Walt Disney’s legacy comes with a dark side: even his sweetest characters have a taste for crime. These seven animated stars are heroes and villains, but their penchant for breaking the law is just part of their charm.
1. AladdinThe boy from Agrabah inspired many an early ’90s childhood crush, but he also had a whole song about petty larceny (the catchy “One Jump”). Aladdin was a poor street urchin, but the law’s the law and he considered himself above it. Shortly after meeting the genie that would change his life (RIP Robin Williams), Aladdin won the heart of feisty Princess Jasmine by impersonating a royal. He’s lucky he has the pipes of an angel (“A Whole New World” singalong, anyone?).
2. Robin Hood
A fox in every sense of the word, this Disney hero had a way with Maid Marian and a sexy voice. He also shamelessly robbed the wealthy: dollar amounts that would constitute grand larceny even by Sherwood Forest standards. Of course, Robin Hood gave his spoils to the poverty-stricken and hungry, and Sherwood’s one-percenters don’t need the extra doubloons anyway. Besides, greedy Prince John and creepy Sir Hiss were just asking for trouble.
3. Ursula the Sea Witch
Can you say “fabulous”? Disney’s best villain had Divine inspiration (Ursula was modeled on John Waters’ superstar). “Poor Unfortunate Souls” is one epic earworm, making it easy to overlook that Ursula coerced underage Ariel into signing a binding contract, and then tried to murder King Triton in “The Little Mermaid,” 1989. While Ariel was all wistful warbling and age-appropriate rebellion, Ursula was the real star, a wizened broad who knew what she wanted and would get it at any cost.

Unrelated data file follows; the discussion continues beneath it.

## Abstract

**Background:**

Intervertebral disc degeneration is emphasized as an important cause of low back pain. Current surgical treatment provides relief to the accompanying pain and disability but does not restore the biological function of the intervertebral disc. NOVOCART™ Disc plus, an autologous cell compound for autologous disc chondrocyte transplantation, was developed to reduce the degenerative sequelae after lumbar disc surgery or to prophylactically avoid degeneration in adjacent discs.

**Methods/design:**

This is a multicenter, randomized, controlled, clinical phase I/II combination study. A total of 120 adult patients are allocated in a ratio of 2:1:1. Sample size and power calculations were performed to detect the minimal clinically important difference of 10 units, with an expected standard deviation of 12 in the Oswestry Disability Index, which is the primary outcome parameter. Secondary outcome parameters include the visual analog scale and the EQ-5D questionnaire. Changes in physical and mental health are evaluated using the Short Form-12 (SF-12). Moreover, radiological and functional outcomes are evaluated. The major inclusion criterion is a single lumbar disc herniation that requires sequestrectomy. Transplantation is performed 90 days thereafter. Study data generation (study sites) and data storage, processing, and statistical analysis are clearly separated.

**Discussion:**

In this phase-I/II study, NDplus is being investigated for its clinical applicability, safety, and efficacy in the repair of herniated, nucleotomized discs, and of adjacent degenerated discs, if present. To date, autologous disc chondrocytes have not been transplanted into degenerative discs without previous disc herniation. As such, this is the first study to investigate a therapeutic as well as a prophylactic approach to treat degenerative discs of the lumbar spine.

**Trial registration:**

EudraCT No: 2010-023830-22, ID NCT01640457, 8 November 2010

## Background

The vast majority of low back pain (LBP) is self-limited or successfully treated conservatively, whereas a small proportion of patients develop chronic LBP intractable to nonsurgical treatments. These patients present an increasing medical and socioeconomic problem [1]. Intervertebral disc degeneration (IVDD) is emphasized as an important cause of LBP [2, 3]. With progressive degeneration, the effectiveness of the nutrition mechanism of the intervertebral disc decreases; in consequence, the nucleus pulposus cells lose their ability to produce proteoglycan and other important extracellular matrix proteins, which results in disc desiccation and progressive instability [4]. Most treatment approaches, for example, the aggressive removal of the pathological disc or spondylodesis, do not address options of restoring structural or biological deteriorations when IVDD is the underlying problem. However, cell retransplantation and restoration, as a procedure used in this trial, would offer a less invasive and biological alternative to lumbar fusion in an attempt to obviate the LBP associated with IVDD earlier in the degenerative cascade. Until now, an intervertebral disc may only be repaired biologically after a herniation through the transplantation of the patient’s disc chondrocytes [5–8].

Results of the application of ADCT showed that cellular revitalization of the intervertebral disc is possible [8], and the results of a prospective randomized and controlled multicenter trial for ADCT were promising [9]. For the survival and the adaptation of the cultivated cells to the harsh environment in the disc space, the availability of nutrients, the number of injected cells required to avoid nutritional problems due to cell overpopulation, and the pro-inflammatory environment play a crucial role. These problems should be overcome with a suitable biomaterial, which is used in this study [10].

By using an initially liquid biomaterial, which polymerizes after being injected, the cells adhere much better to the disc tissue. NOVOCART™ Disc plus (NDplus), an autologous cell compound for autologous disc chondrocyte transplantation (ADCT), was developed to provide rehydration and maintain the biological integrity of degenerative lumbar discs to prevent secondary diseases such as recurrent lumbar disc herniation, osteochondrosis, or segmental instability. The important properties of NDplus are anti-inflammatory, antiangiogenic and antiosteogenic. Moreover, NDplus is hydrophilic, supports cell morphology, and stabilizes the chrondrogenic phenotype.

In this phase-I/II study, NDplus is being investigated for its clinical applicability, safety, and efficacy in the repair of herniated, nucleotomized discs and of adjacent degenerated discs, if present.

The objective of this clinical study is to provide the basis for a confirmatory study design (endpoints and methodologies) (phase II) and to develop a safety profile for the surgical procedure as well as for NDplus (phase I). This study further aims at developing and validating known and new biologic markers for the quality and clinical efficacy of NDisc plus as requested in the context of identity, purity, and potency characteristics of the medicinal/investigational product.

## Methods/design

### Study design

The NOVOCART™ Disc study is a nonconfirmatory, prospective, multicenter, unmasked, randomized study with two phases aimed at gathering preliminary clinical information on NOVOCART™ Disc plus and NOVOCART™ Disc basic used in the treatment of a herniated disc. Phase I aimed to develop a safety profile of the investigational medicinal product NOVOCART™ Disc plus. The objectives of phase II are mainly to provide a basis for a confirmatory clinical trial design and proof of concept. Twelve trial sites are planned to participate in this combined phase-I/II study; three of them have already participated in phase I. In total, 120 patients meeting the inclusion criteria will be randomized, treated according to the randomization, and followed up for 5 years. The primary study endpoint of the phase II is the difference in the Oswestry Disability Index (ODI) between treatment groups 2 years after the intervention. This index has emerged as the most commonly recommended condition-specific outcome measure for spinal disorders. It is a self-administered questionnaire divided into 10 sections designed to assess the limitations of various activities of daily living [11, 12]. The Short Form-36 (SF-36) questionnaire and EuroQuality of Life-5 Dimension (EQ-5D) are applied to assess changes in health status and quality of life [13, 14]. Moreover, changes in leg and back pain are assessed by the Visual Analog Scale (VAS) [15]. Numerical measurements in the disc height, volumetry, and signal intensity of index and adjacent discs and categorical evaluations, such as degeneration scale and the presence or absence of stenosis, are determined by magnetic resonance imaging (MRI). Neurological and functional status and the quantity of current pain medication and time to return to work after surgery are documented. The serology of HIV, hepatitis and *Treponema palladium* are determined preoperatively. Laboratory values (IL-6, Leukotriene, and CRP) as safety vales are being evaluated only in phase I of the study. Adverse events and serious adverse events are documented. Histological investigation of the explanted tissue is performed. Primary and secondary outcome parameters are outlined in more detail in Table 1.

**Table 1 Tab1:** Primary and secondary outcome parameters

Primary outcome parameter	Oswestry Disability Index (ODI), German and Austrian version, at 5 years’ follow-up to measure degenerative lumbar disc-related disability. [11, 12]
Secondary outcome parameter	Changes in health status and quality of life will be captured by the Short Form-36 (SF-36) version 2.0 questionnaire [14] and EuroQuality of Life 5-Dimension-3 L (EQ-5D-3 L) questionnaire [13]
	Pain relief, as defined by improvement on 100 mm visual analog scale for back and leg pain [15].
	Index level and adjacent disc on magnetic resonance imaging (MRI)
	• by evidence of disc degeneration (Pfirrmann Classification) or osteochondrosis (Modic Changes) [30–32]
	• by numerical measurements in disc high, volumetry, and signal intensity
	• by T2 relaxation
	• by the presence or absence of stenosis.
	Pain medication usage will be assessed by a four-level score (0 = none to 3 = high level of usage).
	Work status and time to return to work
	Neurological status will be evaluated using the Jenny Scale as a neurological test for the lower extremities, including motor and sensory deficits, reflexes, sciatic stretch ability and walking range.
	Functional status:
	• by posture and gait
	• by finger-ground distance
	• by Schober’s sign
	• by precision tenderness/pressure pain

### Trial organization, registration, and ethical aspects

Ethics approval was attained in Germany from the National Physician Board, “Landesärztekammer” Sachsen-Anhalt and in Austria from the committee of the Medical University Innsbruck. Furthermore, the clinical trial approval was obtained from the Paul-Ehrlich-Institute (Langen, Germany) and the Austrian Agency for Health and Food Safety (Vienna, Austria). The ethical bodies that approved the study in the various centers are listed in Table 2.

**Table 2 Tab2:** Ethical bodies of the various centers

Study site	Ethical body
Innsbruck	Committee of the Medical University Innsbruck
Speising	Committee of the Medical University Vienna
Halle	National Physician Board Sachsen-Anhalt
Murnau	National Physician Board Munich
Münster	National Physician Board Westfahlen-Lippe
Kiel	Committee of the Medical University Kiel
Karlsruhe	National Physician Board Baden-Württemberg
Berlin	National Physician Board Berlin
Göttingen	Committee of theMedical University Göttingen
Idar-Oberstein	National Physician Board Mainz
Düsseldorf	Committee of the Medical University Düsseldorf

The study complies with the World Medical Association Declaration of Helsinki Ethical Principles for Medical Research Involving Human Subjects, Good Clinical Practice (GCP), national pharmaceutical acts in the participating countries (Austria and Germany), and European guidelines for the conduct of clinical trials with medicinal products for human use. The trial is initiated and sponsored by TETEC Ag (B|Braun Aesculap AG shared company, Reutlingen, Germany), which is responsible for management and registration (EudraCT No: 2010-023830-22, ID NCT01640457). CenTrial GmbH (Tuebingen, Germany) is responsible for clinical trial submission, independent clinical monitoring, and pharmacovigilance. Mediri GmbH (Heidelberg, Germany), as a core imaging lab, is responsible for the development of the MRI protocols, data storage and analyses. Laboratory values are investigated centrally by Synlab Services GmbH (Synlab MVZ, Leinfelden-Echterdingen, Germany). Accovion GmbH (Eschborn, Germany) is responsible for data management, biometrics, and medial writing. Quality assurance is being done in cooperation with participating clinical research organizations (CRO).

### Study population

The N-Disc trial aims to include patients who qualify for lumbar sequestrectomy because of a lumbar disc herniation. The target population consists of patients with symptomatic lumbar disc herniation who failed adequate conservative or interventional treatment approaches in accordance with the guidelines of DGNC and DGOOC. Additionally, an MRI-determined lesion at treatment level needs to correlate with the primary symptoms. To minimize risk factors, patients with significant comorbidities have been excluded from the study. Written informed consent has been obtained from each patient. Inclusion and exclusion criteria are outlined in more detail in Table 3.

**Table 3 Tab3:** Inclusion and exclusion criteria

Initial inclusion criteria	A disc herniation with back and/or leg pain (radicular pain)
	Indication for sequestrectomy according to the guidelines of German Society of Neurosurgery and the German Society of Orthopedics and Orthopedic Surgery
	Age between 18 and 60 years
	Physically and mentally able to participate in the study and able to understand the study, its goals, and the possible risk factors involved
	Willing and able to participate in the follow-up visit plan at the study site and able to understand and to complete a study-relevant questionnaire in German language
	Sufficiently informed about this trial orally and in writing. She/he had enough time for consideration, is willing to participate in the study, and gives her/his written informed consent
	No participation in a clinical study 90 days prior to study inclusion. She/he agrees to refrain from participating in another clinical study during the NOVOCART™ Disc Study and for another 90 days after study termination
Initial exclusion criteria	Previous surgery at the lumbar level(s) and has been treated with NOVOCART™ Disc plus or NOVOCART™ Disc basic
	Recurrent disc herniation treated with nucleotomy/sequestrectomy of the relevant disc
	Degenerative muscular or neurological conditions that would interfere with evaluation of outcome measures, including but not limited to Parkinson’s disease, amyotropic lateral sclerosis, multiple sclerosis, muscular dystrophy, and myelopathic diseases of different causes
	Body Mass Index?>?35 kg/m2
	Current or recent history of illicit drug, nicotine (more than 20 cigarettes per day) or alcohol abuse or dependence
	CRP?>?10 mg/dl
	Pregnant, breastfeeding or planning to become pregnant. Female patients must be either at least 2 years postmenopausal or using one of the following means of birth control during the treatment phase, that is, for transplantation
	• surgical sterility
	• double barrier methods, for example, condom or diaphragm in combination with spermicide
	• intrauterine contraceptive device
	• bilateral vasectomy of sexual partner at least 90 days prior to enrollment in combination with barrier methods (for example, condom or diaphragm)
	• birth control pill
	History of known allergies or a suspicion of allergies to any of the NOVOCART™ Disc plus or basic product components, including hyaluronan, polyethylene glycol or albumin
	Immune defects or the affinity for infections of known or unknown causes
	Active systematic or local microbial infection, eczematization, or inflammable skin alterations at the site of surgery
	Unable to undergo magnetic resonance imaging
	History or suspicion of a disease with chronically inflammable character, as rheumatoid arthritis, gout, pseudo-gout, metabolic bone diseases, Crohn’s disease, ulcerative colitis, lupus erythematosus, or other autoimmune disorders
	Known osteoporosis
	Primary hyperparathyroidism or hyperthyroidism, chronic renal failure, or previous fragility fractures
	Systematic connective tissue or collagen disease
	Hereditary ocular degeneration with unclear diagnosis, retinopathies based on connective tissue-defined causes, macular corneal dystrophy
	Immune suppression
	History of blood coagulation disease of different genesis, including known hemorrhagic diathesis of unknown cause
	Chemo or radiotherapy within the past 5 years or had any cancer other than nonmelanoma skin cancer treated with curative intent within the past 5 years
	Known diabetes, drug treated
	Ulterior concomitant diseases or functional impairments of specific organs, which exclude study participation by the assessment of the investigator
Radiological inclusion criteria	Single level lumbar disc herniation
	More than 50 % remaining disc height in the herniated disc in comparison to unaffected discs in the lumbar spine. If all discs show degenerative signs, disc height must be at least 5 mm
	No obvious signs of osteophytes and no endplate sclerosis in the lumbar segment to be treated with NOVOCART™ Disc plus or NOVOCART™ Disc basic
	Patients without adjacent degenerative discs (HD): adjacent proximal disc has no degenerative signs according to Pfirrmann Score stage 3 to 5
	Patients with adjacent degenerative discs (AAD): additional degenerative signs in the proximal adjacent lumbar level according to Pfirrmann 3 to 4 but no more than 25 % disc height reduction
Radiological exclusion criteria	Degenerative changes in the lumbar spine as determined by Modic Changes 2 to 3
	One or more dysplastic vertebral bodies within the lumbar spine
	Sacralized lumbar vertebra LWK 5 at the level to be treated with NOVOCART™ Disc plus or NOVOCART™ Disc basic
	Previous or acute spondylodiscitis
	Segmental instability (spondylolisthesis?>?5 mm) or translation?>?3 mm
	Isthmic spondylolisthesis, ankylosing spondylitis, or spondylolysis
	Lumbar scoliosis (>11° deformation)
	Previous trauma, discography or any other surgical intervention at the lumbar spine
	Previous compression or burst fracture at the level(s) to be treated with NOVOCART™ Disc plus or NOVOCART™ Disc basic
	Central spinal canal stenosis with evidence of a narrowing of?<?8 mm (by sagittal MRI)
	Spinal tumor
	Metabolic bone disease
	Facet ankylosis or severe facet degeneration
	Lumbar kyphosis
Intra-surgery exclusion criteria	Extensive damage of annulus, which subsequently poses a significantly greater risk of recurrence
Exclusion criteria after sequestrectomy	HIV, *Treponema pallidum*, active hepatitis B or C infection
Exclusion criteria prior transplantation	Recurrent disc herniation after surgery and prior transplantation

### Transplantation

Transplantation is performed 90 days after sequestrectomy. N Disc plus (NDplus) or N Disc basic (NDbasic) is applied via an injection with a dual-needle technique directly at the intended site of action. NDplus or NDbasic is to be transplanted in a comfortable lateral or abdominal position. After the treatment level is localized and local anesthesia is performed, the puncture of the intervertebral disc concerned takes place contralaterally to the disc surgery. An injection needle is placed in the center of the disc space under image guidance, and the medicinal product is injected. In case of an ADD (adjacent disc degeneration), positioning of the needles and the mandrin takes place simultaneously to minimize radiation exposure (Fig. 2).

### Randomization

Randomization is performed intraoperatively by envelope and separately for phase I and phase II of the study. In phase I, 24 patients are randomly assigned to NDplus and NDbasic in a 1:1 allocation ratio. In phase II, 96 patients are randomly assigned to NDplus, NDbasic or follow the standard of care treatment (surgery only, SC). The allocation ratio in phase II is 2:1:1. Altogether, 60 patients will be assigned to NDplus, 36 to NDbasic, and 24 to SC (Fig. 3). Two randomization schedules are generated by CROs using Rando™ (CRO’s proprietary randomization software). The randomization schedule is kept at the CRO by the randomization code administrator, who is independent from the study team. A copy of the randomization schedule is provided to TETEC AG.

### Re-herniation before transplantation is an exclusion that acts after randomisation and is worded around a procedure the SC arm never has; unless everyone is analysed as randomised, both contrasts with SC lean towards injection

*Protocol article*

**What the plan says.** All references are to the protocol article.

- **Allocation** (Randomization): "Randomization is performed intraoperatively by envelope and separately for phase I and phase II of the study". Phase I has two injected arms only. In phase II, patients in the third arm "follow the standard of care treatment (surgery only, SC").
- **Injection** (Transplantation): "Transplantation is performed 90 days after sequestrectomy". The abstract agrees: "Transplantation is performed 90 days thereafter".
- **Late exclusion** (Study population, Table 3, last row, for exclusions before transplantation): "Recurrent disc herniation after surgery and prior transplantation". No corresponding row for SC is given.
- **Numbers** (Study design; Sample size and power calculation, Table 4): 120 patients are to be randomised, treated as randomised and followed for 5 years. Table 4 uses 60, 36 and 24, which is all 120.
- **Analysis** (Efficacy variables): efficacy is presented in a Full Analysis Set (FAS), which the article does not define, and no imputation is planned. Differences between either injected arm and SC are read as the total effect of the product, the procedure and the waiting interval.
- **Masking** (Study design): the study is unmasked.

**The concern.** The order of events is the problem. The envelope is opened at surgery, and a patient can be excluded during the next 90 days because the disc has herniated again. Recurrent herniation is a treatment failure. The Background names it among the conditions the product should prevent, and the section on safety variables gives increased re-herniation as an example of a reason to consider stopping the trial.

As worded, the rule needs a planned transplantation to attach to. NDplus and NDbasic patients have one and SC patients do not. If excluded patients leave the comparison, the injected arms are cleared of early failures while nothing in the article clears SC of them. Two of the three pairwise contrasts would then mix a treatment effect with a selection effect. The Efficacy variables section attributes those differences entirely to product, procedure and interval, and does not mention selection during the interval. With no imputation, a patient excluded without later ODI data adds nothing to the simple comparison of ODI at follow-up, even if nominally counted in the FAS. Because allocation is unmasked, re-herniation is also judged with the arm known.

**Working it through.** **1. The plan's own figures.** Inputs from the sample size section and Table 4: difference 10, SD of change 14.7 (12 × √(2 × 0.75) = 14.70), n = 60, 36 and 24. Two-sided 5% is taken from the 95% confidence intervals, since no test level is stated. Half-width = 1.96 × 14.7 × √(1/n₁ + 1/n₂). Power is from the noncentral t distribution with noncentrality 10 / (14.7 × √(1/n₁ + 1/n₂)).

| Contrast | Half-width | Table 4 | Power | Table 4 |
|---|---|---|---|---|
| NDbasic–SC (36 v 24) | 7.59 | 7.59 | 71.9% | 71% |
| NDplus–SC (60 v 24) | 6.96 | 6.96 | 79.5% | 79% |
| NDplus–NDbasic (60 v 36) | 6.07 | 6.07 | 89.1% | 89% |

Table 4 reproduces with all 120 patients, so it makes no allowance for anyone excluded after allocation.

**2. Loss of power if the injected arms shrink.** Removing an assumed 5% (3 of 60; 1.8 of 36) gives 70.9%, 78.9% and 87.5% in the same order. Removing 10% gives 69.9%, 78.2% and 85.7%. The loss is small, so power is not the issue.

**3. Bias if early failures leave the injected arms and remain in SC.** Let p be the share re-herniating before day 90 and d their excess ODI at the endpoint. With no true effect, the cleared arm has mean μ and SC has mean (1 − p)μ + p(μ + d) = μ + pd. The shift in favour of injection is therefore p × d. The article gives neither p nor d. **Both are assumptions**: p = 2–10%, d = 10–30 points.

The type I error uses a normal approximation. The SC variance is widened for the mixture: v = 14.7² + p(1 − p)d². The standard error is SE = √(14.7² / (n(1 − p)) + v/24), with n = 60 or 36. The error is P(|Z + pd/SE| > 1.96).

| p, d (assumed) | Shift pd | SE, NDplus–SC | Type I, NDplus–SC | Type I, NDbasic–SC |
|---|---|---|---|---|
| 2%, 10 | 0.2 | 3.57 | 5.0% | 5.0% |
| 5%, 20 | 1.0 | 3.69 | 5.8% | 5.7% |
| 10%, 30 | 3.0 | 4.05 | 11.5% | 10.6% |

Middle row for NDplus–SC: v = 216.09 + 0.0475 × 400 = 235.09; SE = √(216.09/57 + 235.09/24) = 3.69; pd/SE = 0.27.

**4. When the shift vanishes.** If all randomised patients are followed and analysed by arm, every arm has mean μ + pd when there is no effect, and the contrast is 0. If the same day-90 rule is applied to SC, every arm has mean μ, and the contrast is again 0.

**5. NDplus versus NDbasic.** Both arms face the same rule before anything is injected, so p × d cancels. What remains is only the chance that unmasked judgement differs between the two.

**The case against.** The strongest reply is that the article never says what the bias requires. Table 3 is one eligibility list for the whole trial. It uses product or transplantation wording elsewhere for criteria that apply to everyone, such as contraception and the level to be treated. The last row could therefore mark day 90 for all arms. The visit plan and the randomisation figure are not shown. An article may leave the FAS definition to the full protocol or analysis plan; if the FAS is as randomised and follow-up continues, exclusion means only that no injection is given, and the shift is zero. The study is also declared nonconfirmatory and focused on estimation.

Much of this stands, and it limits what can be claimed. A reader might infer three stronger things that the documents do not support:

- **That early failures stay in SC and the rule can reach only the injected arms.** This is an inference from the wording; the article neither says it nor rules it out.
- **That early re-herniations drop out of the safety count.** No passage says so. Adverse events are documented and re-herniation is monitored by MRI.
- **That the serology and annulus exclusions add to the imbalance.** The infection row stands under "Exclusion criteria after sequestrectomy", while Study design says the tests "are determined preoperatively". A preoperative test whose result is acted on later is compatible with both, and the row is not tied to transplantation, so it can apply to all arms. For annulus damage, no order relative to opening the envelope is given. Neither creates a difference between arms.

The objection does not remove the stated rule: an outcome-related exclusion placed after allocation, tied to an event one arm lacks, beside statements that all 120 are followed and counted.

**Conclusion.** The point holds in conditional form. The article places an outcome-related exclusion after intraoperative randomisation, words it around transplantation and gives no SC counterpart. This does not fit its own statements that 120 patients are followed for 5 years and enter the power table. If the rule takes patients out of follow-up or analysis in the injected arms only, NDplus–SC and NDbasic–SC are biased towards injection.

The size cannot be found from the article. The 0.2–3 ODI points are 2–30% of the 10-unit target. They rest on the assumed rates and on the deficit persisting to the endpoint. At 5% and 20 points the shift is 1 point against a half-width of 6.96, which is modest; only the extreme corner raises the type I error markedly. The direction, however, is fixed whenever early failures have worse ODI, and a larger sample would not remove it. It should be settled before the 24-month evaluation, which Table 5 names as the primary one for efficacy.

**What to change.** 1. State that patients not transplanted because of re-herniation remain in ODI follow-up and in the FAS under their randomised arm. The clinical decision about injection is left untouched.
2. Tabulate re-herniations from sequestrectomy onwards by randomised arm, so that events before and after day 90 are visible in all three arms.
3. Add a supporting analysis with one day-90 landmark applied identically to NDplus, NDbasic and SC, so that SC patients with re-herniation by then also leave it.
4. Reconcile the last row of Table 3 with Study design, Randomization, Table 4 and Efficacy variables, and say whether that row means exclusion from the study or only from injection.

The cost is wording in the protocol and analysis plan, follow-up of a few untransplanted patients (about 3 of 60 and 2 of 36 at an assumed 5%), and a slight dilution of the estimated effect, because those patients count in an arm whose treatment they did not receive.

4. Flynn Rider
Bad boys never go out of style, and the anti-prince of “Tangled,” 2010, is no exception. Flynn Rider is so popular because of his edge. A thief on the run before he butts heads with Rapunzel, he’s sweet enough to love, but his dark past keeps girls guessing. Flynn was drawn specifically to appeal to women: directors Nathan Greno and Byron Howard polled female Disney employees when creating the character. Witty and charming as well as terrifically handsome, Flynn’s sticky fingers only add to his appeal.
“Mulan,” 1998, the story of Disney’s favorite warrior princess, is based on a Chinese folktale. In both, a young woman impersonates her own father in order to join the military. If you’ve ever watched anything on Oxygen, you know this is all kinds of illegal. But without this fraud, Mulan would never find the potential within herself. Considering her father was too weak to fight anyway, Mulan’s questionable ethics proved well worth it in the very happy end.
6. Cruela de Vil
Kidnapping is criminal. Kidnapping puppies? Especially heinous. But no one rocks the two-toned hair and blood-red accessories like Cruella de Vil of “101 Dalmatians”, 1961. Her delight in garish garb and snazzy old-school convertibles is strangely contagious. Cruella’s spectacular look has inspired countless Halloween costumes, which is more than we can say for Roger and Anita. As long as Ms. de Vil goes cruelty-free, she’ll be just fine.
She’s sassy, she’s adventurous, she doesn’t make the best decisions (who accepts a proposal from a guy she’s just met?). Anna of “Frozen,” 2013, is adorable and wonderfully flawed. So what if she abandoned Arendelle to chase her sister Elsa, who recklessly endangered everyone with eternal winter? Don’t forget that Anna, unable to “let it go,” also broke into Elsa’s ice castle. Thank goodness she likes chocolate and snowmen, and always coordinates her outfits to her enviable red hair!
(Header Photo: Still from Aladdin (1992), c/o of Walt Disney Studios)